Filming Archaeology at Wye House

The beginning of the video, showing images of the Wye House mansion and the Lloyd slave censuses. Source: Assemble Studio.

The beginning of the video, showing images of the Wye House mansion and the Lloyd slave censuses. Source: Assemble Studio.

Last summer was the last time Archaeology in Annapolis will likely excavate at Wye House. After a decade of our collective involvement and after five years of being out there myself, it’s an odd feeling to say goodbye to this place. Assemble Studio in Easton, Maryland, just outside of Wye House, finished two beautiful videos this week that summarize the archaeological work we’ve done there. One is a short, five minute “trailer,” and the other is the full, eleven minute version (see below). Along with vivid shots of the plantation’s landscape, historical photographs, and illustrations, the videos showcase Ben Skolnik, Dr. Leone, and I discussing the intellectual weight of our investigations. The final products took the combined efforts of a team of filmmakers, editors, archaeological staff, and field school students. Even before the day of filming, years of thought and work went into those eleven minutes.

I acted as a consultant to Eric Gravely and Patrick Rogan, who are part of the Assemble team, and who came out to Wye House last summer during our field school to film the footage you see in the videos. We worked with Mr. Rogan two years ago when we curated the Joint Heritage at Wye House exhibit at the Academy Art Museum in Easton. He designed the exhibit space to effectively tell the story of the plantation and our research. When we neared the end of that process, he and I discussed the possibility of launching an online exhibit of Joint Heritage, including professionally-produced videos and interactive educational tools. Although we don’t have the funding to create the full website yet, we didn’t want to waste our last opportunity to create the videos. For months leading up to the summer, Mr. Rogan and I considered the talking points of the exhibit and how to translate that to video. What are our main messages? How do we tie in a story of the archaeological process, the global Atlantic Slave Trade in general, and Wye House specifically together?

I use wild hand gestures to explain stratigraphic layering. Source: Assemble Studio.

I use wild hand gestures to explain stratigraphic layering. Source: Assemble Studio.

We were in our last week of excavations when the film crew came out, and it was difficult to juggle the need to complete the dig, instruct the students, and provide enough interview footage for the editors to use. Added to that were concerns of diminishing camera batteries, quickly vanishing sunlight, the usual noises of an operational farm, and the oppressive Maryland heat. I know it tried our students’ patience to be hushed or moved around while they tried to carry out their tasks and the film crew tried to carry out theirs. We were dirty, sweaty, and tired, and you can see all of that on film. That also makes it a wonderfully accurate depiction of archaeology. There was no Hollywood makeup and lighting here.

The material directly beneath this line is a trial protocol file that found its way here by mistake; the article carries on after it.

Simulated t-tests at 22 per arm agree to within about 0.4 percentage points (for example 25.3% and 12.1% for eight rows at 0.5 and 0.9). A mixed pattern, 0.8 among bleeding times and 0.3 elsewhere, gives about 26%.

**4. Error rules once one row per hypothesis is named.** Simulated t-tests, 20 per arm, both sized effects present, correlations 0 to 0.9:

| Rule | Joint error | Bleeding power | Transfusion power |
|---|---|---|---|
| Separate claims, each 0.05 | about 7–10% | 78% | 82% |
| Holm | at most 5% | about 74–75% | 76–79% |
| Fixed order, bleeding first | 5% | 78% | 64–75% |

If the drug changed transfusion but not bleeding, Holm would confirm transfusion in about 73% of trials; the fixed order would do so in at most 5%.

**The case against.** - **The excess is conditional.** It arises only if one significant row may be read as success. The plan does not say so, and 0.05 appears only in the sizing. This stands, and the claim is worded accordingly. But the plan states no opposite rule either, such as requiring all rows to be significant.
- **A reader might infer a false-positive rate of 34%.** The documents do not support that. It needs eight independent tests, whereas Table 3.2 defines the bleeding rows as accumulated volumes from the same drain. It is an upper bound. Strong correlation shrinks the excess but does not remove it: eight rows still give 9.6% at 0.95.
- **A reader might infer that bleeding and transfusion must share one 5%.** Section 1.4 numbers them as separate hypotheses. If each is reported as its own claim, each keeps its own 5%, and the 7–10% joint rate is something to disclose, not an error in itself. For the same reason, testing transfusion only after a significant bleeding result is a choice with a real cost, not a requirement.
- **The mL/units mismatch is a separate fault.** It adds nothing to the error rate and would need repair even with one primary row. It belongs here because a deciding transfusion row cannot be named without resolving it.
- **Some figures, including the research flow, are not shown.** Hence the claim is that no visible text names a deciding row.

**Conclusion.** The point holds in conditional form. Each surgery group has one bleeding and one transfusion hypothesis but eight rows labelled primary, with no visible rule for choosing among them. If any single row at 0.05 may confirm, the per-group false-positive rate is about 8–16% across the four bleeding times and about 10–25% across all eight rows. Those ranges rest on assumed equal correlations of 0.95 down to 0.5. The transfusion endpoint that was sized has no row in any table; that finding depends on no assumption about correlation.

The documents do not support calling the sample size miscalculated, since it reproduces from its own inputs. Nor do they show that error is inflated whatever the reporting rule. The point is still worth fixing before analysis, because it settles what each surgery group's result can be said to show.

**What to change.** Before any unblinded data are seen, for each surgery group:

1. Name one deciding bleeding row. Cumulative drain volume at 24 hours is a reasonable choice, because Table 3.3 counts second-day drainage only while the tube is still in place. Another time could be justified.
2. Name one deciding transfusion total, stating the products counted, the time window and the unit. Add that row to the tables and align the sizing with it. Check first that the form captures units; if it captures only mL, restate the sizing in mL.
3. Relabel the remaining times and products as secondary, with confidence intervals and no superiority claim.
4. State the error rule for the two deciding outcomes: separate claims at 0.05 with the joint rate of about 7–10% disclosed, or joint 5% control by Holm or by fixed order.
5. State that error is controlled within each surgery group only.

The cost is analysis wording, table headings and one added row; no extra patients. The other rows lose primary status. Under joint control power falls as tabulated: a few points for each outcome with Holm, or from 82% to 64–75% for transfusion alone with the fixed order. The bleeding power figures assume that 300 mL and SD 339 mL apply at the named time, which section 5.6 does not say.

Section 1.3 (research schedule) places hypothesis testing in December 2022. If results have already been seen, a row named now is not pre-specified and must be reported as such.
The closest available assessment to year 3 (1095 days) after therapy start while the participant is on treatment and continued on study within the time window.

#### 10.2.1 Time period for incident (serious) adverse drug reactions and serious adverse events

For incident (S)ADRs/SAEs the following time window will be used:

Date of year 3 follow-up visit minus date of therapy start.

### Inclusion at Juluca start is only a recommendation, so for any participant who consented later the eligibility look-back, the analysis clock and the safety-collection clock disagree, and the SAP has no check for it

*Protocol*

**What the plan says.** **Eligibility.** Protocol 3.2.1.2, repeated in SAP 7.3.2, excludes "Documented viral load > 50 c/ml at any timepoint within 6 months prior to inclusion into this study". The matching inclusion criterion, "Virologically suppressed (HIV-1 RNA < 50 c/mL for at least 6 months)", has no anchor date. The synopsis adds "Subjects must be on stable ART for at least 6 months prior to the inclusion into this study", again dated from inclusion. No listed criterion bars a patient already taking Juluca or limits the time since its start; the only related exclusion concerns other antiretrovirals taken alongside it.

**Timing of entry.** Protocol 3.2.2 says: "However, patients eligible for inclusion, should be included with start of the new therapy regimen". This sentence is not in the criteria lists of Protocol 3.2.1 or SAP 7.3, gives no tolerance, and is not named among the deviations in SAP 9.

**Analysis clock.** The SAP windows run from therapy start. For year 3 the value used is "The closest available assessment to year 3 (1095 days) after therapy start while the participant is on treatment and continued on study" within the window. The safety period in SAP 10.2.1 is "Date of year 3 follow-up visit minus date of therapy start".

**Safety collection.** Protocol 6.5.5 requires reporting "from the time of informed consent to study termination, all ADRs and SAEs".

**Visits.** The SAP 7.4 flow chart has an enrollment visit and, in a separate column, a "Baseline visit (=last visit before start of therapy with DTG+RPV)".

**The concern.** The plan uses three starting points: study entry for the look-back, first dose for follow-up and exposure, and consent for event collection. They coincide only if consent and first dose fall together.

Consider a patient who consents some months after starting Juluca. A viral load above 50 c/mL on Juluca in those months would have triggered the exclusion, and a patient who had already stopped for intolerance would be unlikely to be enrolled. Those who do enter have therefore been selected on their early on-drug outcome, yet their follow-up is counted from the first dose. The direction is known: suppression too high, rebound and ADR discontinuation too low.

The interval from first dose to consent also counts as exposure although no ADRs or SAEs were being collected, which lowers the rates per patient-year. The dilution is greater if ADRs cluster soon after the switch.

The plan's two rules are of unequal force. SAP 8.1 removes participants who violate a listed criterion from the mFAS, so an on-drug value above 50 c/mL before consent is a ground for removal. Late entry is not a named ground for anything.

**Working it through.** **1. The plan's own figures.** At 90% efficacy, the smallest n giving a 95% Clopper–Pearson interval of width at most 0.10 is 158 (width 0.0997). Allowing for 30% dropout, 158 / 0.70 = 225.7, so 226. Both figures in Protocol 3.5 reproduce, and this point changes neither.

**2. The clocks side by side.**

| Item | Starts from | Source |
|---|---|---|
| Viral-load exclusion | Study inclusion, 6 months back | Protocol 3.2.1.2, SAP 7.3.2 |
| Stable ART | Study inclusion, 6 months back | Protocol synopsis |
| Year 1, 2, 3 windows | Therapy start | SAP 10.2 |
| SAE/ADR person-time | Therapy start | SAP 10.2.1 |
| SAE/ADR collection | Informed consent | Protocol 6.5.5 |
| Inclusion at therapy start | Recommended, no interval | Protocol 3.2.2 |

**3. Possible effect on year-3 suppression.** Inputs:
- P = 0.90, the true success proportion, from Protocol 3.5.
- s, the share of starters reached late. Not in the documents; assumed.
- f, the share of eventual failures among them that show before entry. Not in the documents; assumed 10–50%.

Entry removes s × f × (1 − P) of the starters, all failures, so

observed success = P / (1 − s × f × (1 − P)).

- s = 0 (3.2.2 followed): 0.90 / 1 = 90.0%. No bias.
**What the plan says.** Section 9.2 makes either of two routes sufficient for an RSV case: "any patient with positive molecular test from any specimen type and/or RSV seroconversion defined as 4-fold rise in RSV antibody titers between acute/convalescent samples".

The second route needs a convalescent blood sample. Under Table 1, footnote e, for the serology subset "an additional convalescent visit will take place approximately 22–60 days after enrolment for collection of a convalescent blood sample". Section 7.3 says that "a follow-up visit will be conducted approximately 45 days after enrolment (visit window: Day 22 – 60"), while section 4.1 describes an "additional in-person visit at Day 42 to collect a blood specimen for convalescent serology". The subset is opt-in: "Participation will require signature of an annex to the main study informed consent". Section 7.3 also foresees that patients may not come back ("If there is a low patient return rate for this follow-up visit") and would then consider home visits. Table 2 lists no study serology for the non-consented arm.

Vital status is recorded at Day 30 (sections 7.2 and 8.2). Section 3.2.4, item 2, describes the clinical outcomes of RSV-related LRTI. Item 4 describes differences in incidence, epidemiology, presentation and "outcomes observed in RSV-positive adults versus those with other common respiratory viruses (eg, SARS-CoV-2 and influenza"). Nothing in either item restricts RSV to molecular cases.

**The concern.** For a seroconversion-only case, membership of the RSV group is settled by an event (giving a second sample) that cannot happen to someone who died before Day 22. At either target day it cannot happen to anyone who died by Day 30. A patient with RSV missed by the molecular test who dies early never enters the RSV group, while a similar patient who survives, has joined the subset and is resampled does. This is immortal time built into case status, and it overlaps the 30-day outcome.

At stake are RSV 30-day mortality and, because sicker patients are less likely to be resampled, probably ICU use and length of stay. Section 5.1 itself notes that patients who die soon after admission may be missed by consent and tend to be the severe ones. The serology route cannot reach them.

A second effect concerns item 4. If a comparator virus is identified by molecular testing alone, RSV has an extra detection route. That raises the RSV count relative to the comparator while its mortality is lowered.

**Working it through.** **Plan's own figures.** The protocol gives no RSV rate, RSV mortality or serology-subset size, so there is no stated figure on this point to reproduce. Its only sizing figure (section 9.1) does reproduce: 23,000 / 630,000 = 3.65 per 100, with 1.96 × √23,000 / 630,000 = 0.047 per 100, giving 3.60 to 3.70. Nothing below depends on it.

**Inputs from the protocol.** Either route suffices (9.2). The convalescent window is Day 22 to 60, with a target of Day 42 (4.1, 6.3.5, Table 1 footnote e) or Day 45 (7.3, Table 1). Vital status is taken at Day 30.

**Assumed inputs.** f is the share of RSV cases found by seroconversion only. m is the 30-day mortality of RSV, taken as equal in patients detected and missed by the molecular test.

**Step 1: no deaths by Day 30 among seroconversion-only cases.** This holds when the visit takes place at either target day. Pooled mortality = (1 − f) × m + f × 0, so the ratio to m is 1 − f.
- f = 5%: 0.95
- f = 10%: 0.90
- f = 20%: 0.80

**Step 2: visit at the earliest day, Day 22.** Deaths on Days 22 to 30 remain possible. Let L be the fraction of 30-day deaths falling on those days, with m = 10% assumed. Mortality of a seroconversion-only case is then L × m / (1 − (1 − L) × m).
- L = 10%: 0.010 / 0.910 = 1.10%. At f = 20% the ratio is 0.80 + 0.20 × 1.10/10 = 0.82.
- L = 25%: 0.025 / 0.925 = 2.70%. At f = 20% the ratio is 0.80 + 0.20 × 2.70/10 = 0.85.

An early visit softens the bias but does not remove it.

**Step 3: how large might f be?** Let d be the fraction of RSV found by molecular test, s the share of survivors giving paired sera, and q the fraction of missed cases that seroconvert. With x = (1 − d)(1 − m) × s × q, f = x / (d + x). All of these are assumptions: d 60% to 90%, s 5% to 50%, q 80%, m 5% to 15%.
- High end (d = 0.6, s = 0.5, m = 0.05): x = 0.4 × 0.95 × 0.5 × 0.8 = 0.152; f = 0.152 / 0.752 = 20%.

When the film crew left that day, they had around four hours of “string-out.” They sent me that footage, and I watched every minute of it. I wrote down the segments that I thought best demonstrated our talking points, and I wrote down segments we absolutely could not use, such as one of use misspeaking or saying something inaccurate in the interviews. Tired, hot archaeologists will make mistakes. From there, the editors took my notes and pieced together the content of the two videos. They had to make decisions about how best to build this narrative using our words and the visual representations of the plantation.

We talked multiple times about what illustrations to use throughout. Working with an inherently visual medium, the editors needed to find era-appropriate images that would reinforce the points that Ben, Dr. Leone, and I were making, particularly about enslaved life on the plantation. For me, this was the most difficult part, since that meant that we, in the present, had to make decisions about what enslaved people at Wye House would have looked like and worn or how they lived and worshiped. The images that we chose will then influence the ideas in the viewer’s mind of what this past looked like, and we have to be careful about what those images portray. As archaeologists, we can never completely accurately recreate past lives, so it is important to be aware of the influence our decisions have.

The products, though complete in their own right, are hopefully just a step in the larger project of an online Wye House exhibit. I cannot thank the Assemble team enough for their incredible expertise, patience, and passion for creating educational content. See the full video on YouTube:

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